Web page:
Tens of thousands of people took to the streets of the Irish capital on Saturday to demand the abolition of a controversial water tax—an austerity measure that protesters say violates the human right to this vital good.

The campaign Right2Water announced in a press statement on Saturday that over 80,000 people from across Ireland took part in the demonstration. The group, whose steering committee organized the rally, had insisted ahead of the event that a big turnout is vital to "send a clear message that we refuse to be bullied and intimidated into acquiescence."

The Dublin rally was the latest mass mobilization in a protracted fight to head off a top-down push to directly charge residents for water use, to satisfy European Union and International Monetary Fund demands.

Beyond declaring that they "won't pay," protesters also seek to take proactive steps to prevent the government from privatizing Ireland's water bureau, Irish Water.

Read more on CommonDreams

Is Cash-Strapped Portugal Using Austerity as an Excuse to Privatise Water?

Water privatisation is once again a topic of debate in Portugal. The subject was recently discussed in the Portuguese parliament, where the leader of the The Greens party, Heloisa Apolonia, accused the government of “withdrawing its promises on the water sector”.

Minister of Environment Jorge Moreira da Silva has assured that authorities will not privatise Águas de Portugal (ADP), the national company that manages water supply in the country. However, the minister is supporting the restructuring of the treatment system and water supply — which includes raising tariffs in the coastal municipalities to reduce prices in the interior of the country — to ensure its “economic and financial sustainability.”

Local councilors fear that this restructuring is a step to privatise this essential commodity in the same way the country's urban waste management company fell into private hands in 2014. The country's high levels of debt put it at the mercy of foreign capital, making it more vulnerable to privatisation.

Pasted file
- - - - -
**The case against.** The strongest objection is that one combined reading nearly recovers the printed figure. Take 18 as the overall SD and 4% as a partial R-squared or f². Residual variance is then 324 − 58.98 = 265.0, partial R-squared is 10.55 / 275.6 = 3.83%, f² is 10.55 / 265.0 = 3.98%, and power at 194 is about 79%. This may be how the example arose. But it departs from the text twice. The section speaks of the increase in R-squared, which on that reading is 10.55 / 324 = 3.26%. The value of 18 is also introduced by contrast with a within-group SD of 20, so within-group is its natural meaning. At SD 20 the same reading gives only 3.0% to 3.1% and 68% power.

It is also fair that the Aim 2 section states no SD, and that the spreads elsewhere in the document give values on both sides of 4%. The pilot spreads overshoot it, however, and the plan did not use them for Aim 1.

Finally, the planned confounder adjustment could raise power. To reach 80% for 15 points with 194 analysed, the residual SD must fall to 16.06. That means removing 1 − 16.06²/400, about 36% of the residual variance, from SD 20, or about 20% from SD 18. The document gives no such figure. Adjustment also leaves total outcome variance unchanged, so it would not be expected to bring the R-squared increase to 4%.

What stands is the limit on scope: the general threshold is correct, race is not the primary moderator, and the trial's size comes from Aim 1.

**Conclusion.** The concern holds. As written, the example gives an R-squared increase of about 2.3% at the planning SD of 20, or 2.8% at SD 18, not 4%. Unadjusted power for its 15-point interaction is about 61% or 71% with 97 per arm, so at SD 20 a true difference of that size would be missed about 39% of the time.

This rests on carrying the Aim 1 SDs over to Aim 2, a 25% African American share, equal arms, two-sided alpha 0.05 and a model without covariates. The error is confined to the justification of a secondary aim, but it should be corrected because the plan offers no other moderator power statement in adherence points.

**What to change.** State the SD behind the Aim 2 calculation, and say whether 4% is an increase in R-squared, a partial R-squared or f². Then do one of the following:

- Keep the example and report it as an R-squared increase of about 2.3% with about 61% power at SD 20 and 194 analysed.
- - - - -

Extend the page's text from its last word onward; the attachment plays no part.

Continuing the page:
But the minister has rejected this theory, saying that the reform implemented avoids this scenario. Moreira da Silva says the plan will lead to greater equity in the cost of water across the country.

Read more on the website of GlobalVoice

Trading Away Public Water: Trade Negotiations and Water Services

Even as we are still resisting the last one, pushed by the European Commission through the Troika (together with the European Central Bank and the International Monetary Fund), we are facing another huge risk from new trade agreements that the EU is negotiating at a multilateral scale. The most important and worrying are the nearly finished Comprehensive Economic and Trade Agreement (CETA) with Canada; the Transatlantic Trade and Investment Partnership (TTIP, also known as TAFTA) with the United States; and the Trade in Services Agreement (TISA), negotiated among 50 countries.

Where Do These Treaties Stand?

TTIP
The first round of negotiations between the United States and the EU took place in July 2013. The TTIP is not a traditional trade agreement aimed at reducing tariffs on imports. Both sides recognise that the main target is to remove “regulatory barriers”, which would include an attack on social and environmental standards and regulation. Another primary objective is to create new markets by opening up public services and public procurement contracts to competition from transnational corporations.

CETA
The negotiations for a trade agreement between the EU and Canada were launched in 2009, and they concluded in August 2014. The text includes chapters on regulatory co-operation, food and consumer product standards, technical barriers to trade, public procurement, trade in services and investment protection. The agreement still has to go through the approval process by both parties.

TISA
TISA is being negotiated by a self-selected group of 23 governments representing 50 countries, including the United States and the EU. These countries represent more than two thirds of global trade in services. Talks began in 2012, outside of the World Trade Organization (WTO) framework. The negotiations aim to allow foreign corporations the same access to domestic markets at “no less favourable” conditions than domestic companies. At the same time, the agreement could block local governments’ attempts to regulate, purchase and provide services.